Carrard, N, Kohlitz, J, Soeters, S, Halcrow, G, Murta, J & Willetts, J, 'Reaching all in rural sanitation: experiences from inclusive programming in five countries', Development in Practice, pp. 1-15.View/Download from: Publisher's site
Kohlitz, J, Chong, J & Willetts, J, 'Rural Drinking Water Safety under Climate Change: The Importance of Addressing Physical, Social, and Environmental Dimensions', Resources, vol. 9, no. 6, pp. 77-77.View/Download from: Publisher's site
This paper explores the physical, social, and environmental dimensions of how climate change impacts affect drinking water safety in a rural context in developing countries. Climate impacts, such as contamination or the reduced availability of preferred drinking water sources due to climate-related hazards, threaten water safety in rural areas and these impacts will likely worsen as climate change accelerates. We qualitatively examined these impacts in a community in rural Vanuatu using three approaches side-by-side: adaptation, vulnerability, and resilience. We employed a mixed methods case study methodology that combined semi-structured interviews, technological and environmental surveys, and observations. We demonstrate the influence of physical infrastructure design, social structures mediating water access, and the availability of multiple sustainable water resources on water safety with respect to climate impacts. We also show how the initial problematization of how climate affects water safety can influence subsequent actions to address, or overlook, issues of infrastructure design and maintenance, social equity, and natural resource management for water access. Improvements to rural drinking water safety management in the context of climate change should take a pluralistic approach, informed by different conceptualizations of climate impacts, to account for the varied causal pathways of reduced water safety for different members of a community.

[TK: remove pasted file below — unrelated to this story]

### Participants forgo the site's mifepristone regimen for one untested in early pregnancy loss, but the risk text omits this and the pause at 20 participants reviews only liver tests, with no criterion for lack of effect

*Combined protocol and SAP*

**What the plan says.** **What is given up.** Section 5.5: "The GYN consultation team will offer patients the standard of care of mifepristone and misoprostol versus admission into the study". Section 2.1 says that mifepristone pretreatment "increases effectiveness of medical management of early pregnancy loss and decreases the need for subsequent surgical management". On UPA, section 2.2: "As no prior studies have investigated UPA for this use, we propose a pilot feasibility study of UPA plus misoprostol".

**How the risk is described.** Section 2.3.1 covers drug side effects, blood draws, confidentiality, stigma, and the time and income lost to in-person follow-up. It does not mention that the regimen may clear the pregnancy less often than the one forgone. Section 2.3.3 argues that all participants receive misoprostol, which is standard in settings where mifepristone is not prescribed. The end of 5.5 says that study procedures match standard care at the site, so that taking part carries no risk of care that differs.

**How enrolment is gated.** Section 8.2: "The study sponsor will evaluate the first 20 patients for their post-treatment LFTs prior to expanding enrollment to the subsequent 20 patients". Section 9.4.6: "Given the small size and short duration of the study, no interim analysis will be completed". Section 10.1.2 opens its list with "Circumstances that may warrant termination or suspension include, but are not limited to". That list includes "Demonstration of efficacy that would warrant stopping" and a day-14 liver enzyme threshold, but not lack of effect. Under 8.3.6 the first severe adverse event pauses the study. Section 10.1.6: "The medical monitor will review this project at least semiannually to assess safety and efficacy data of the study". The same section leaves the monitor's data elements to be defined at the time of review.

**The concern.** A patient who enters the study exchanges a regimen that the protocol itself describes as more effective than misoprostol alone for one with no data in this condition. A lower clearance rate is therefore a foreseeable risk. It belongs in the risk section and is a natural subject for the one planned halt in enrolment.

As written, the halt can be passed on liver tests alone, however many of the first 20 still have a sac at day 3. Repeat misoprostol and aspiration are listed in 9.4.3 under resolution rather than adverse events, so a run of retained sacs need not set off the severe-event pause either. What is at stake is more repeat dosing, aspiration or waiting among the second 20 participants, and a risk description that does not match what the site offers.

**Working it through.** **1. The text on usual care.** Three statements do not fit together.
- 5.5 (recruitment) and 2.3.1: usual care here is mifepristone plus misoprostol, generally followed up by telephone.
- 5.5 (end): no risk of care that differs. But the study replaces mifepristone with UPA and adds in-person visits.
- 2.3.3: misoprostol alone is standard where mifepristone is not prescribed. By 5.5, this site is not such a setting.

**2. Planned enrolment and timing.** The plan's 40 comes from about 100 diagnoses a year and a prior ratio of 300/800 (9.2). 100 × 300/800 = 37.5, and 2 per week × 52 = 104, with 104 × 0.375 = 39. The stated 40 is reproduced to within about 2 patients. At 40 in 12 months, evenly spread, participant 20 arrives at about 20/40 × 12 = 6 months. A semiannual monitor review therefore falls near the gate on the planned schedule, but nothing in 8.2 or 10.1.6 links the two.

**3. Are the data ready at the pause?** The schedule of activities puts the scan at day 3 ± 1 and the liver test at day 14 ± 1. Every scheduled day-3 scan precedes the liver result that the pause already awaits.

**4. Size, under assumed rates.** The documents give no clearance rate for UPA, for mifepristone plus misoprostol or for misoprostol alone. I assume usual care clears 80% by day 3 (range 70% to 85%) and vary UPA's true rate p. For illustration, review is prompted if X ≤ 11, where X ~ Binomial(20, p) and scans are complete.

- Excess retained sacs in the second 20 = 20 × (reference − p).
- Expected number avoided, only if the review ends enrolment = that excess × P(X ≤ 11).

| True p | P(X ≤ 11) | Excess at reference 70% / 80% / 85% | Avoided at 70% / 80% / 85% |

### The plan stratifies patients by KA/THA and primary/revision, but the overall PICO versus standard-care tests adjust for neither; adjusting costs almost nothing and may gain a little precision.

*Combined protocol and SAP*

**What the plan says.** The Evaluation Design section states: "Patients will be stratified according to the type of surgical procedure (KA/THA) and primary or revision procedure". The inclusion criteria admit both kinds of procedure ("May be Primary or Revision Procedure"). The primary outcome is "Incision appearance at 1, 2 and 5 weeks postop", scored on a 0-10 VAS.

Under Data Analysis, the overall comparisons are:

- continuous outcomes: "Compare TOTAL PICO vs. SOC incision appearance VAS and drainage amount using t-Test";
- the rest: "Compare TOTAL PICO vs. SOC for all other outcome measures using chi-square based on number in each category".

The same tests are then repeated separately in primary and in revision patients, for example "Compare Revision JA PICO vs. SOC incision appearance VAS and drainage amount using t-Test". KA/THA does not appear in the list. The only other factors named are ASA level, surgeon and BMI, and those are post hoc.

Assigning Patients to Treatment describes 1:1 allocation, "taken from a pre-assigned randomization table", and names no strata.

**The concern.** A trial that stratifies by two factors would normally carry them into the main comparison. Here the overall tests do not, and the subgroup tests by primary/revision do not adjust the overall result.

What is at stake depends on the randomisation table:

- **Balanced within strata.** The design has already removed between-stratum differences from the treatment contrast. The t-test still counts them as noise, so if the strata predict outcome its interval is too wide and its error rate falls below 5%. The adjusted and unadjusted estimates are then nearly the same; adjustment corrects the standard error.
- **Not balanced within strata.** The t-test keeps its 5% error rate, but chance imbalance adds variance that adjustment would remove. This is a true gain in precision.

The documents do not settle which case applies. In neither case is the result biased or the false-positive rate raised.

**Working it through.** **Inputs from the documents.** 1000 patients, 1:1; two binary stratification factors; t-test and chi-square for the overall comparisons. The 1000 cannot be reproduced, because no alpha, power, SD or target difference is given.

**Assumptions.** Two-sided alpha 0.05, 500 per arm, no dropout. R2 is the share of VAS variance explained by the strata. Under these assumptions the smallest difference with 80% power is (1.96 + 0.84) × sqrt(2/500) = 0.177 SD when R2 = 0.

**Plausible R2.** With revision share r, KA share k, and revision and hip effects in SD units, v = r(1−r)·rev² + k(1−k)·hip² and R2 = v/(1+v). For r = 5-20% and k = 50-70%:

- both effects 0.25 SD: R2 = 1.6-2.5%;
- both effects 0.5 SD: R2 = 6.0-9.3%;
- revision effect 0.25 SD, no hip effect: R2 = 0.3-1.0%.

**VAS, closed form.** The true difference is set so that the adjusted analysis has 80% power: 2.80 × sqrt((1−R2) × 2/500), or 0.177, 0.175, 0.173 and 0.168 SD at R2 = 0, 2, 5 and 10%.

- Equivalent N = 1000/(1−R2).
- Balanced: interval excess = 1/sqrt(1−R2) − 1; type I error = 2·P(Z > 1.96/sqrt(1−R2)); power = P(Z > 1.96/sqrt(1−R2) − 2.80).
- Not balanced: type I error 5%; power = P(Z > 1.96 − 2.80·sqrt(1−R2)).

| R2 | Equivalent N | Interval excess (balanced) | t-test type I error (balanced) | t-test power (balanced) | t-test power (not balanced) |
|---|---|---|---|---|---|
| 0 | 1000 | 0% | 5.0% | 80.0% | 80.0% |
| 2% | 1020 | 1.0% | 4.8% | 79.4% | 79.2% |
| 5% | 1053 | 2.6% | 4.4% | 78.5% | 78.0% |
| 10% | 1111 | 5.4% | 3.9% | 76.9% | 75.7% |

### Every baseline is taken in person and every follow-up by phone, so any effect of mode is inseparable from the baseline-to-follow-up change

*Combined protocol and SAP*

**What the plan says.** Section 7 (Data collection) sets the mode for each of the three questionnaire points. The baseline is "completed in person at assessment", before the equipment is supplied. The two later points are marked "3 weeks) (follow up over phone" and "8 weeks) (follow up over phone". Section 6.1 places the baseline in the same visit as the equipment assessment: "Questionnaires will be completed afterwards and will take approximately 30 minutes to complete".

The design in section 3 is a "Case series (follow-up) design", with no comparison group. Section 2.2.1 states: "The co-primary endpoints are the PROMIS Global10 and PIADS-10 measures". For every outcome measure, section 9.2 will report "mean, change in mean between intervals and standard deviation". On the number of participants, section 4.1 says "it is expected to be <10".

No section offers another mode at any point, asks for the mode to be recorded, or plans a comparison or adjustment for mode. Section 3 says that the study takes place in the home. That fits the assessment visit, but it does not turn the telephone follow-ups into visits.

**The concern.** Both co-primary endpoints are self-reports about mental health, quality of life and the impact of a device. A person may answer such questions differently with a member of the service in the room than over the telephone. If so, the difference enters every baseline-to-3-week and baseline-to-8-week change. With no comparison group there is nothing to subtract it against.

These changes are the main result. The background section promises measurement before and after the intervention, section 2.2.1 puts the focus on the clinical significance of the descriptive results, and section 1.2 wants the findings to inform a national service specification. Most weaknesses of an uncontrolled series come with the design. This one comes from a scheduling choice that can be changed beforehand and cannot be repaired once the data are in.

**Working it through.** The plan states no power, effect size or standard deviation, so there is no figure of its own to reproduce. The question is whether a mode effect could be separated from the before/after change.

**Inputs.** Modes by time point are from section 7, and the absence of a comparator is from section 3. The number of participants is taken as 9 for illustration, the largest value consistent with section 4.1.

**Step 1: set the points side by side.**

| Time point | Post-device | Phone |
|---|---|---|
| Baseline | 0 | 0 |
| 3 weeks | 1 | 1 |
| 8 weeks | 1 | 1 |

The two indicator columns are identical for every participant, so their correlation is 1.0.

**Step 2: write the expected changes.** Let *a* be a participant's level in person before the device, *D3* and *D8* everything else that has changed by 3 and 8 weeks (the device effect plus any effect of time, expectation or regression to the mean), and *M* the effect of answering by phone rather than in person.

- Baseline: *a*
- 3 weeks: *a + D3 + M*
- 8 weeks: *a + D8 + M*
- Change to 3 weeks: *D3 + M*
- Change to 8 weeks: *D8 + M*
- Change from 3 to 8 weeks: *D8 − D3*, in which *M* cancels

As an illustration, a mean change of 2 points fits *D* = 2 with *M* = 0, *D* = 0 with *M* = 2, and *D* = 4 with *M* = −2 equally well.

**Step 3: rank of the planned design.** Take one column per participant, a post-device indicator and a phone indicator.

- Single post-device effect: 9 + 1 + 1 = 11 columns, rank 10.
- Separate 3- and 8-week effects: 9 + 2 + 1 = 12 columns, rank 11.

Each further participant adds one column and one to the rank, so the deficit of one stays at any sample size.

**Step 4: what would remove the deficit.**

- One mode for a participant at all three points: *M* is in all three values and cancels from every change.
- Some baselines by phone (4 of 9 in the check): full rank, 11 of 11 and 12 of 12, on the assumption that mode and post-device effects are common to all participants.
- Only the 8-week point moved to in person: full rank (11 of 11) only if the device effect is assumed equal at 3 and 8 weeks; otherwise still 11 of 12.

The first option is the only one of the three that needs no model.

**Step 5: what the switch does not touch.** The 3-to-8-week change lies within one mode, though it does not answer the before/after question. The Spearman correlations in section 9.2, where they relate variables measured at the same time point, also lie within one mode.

Kohlitz, J, Carrard, N & Foster, T 2019, 'Social-ecological system resilience for WASH' in Neely, K (ed), Systems Thinking and WASH: Tools and Case Studies for a Sustainable Water Supply, Practical Action Publishing, Rugby, Warwickshire, pp. 79-91.View/Download from: Publisher's site
In a rapidly changing world, WASH services are often exposed to a range of unpredictable social, environmental, economic, and physical disturbances that disrupt WASH access. Social-ecological system (SES) resilience thinking can inform WASH service delivery approaches that adapt to changing conditions in order to sustain access for users rather than resist change. In this chapter, we familiarize readers with SES resilience thinking and consider its application to WASH services. We outline three key processes that practitioners can follow to get themselves and other stakeholders into an SES resilience mindset: mapping WASH systems, considering SES resilience principles, and identifying areas for interventions. We provide illustrative examples and resources to assist practitioners in thinking about how SES resilience concepts can be used to plan for WASH services that are flexible and adaptive. We also consider some limitations and pitfalls to SES resilience concepts to encourage readers to take a critical approach.
Uitto, J, Kohlitz, J & Todd, D 2017, 'Evaluating Sustainable Development in SIDS - Lessons from the Pacific and the Caribbean' in van den Berg, R, Naidoo, I & Tamondong, S (eds), Evaluation for Agenda 2030: Providing Evidence on Progress and Sustainability, International Development Evaluation Association (IDEAS), Exeter, United Kingdom, pp. 119-133.
Kohlitz, J, Carrard, N & Willetts, J 2019, Support mechanisms to strengthen equality and non-discrimination (EQND) in rural sanitation (Part 2 of 2), Frontiers of CLTS: Innovations and Insights, no. 13, Institute for Development Studies.
Kohlitz, J ISF-UTS 2018, Sustaining rural water services against climate change in Vanuatu: A project brief, Sydney, Australia.
Kohlitz, J 2018, 'Responding to climate change to sustain community-managed water services in Vanuatu'.